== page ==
In 1971 Esther re-entered the work force and taught at Callington, then Nairne Primary Schools until retirement in 1983. Since the 1990’s she has been involved with the special learning programme at Callington School. Also she has been very much involved with the Callington and Nairne Methodist and Uniting Churches all her life. From 1984 to the present day Esther has been involved with Mount Barker Care and Share as secretary. She received a Citizen of the year award in 2010 for her commitment to the Mount Barker District Community. I believe Esther to be a worthy lady to unveil this plaque today.
Esther is a reserved lady and so to help her today I have asked some of her female family members to help. Judi is her daughter, grand daughter is Hannah Mills, and great grand daughter is Ela Mills.
So I now invite Esther Mills and her helpers to unveil the plaque. Could I ask that only the official party initially go to the plaque for the unveiling ceremony?
Don’t forget to purchase a book, place the completed information forms in the buckets together with any donations and join us for morning tea in Auchendarroch. Thank you so much for coming today.
Womens Pioneer Memorial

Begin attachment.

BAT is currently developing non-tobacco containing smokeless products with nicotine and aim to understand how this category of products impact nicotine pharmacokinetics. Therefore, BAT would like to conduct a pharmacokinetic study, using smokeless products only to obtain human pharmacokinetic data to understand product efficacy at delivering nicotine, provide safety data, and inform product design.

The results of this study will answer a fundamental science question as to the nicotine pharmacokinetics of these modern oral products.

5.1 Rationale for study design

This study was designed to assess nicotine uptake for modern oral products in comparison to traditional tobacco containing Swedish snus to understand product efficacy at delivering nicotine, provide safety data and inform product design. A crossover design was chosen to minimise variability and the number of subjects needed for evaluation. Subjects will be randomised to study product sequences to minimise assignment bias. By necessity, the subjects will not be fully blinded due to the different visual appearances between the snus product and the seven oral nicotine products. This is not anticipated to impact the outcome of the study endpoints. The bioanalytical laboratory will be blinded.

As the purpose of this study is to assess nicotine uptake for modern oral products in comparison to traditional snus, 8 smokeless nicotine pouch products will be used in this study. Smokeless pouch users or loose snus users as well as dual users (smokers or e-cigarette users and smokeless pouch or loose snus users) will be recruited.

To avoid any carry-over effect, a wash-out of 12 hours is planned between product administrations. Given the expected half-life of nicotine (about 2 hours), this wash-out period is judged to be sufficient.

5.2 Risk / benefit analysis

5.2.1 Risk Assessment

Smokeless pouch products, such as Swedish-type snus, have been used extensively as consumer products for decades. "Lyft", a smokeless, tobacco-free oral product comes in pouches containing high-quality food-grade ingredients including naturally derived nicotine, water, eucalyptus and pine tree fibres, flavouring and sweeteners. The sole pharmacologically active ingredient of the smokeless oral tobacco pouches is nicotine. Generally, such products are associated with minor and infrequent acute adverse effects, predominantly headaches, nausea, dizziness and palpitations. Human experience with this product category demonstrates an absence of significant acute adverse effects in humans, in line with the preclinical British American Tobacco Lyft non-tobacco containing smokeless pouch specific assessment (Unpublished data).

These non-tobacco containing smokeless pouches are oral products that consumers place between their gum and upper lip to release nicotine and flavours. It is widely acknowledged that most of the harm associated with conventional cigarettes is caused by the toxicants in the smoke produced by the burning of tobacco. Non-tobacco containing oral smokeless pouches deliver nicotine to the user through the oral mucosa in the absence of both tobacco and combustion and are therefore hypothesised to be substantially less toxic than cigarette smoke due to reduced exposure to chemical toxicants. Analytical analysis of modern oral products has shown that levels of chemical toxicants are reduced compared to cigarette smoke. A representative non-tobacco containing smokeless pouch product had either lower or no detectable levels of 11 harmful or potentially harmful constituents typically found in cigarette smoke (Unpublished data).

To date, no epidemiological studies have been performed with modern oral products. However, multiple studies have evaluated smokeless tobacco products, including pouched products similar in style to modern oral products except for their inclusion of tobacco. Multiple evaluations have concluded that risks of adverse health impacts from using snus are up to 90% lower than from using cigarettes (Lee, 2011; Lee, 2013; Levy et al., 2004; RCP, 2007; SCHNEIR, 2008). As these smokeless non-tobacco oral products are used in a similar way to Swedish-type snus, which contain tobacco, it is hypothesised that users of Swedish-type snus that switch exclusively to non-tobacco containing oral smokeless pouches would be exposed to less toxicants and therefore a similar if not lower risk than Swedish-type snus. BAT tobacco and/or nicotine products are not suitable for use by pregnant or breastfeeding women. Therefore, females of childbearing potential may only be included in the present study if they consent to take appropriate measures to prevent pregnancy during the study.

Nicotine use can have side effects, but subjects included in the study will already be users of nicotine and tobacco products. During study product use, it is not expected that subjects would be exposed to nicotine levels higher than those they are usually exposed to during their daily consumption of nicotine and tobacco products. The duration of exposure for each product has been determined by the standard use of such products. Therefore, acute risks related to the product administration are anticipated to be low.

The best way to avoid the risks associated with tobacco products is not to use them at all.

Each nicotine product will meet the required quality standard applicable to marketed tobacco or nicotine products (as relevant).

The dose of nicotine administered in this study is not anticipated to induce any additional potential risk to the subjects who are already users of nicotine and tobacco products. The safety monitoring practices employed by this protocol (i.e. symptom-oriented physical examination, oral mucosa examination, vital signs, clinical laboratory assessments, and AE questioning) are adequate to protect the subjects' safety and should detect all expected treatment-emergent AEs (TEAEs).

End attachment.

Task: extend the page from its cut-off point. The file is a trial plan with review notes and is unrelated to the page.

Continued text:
In 1936, the centenary year of South Australia, Mount Barker planted trees along Adelaide Road, part of which is now Follett Close. Families of the pioneer women were invited to pay for plaques that could be attached to a tree. No plaques remain. Many of the trees were removed in 1992 with the widening of Adelaide Road. The names of these women, with husband’s name in brackets, are as follows:
Eliza Allen (William)
Helen Barker (Lewis)
Sophia Barker (William)
Joanna Barr Smith (Robert)
Anne Bell (Allan sen)
Rebecca Bollen (George)
Elizabeth Bowman (William)
Eva Buermann (Carl)
Mary Cameron (Donald)
Elizabeth Champion (Alfred)
Sarah Chapman (William)
Priscilla Cleggett (James)
Caroline Cleggett (Joseph)
Lucy Coleman (Arthur)
Isabella Cook (Samuel)
Rhoda Cook (Walter sen)
Janet Cornelius (Frank)
Agnes Craig (George sen)
Susanah Daniel (Ben sen)
Alice Duffield (Francis)
Ann Dunn (John sen)
Elizabeth Dunn (John jun)
Frances Dumas (Victor)
Mary Dutch (Charles)
Mary Ellis (William)
Eliza Eyles (John)
Eliza Ferguson (John)
Elizabeth Fidler (William sen)
Margaret Fidler (William)
Rosina Follett (John)
Susan Frampton (William)
Mary Freeman (Samuel)
Sarah Gilbert (Thomas)
Maryann Good (Thomas)
Mary Howard (Cornelius)
Eliza Hunt (Henry)
Elizabeth McEwen (John)
Louise Macfarlan (Lachlan)
Mary McKenzie (Roderick)
Emma May (Frederick)
Ann Milne (James)
Harriett Morris (John)
Anne Moss (Simeon)
Mary Mould (Richard)
Elizabeth Paltridge (John)
Mary Paltridge (Thomas)
Hannah Pearce (James)
Sarah Pope (Charles)
Katherine Raison (John)
Jane Richardson (Adam)
Jane Richardson (William)
Mary Ritson (William)
Mary Rollison (William)
Julia Rossi (William)
Catherine Salman (William)
Elizabeth Sanders (Ben)
Grace Sexton (Alfred)
Elizabeth Sisson (John)
Eliza Smith (Frederick)
Mary Smith (Francis)
Sarah Stephenson (Thomas)
Mary Teakle (David)
Mary Thomas (Benjamin)
Jane Thomas (Frederick)
Agnes von Doussa (Louis)
Frances Wedd (George)
Elizabeth Wedd (John)
Ann Weld (Octavius)
Margaret Williams (Trego)
This plaque was placed by the Mount Barker Branch of the National Trust of South Australia on 20th February 2016.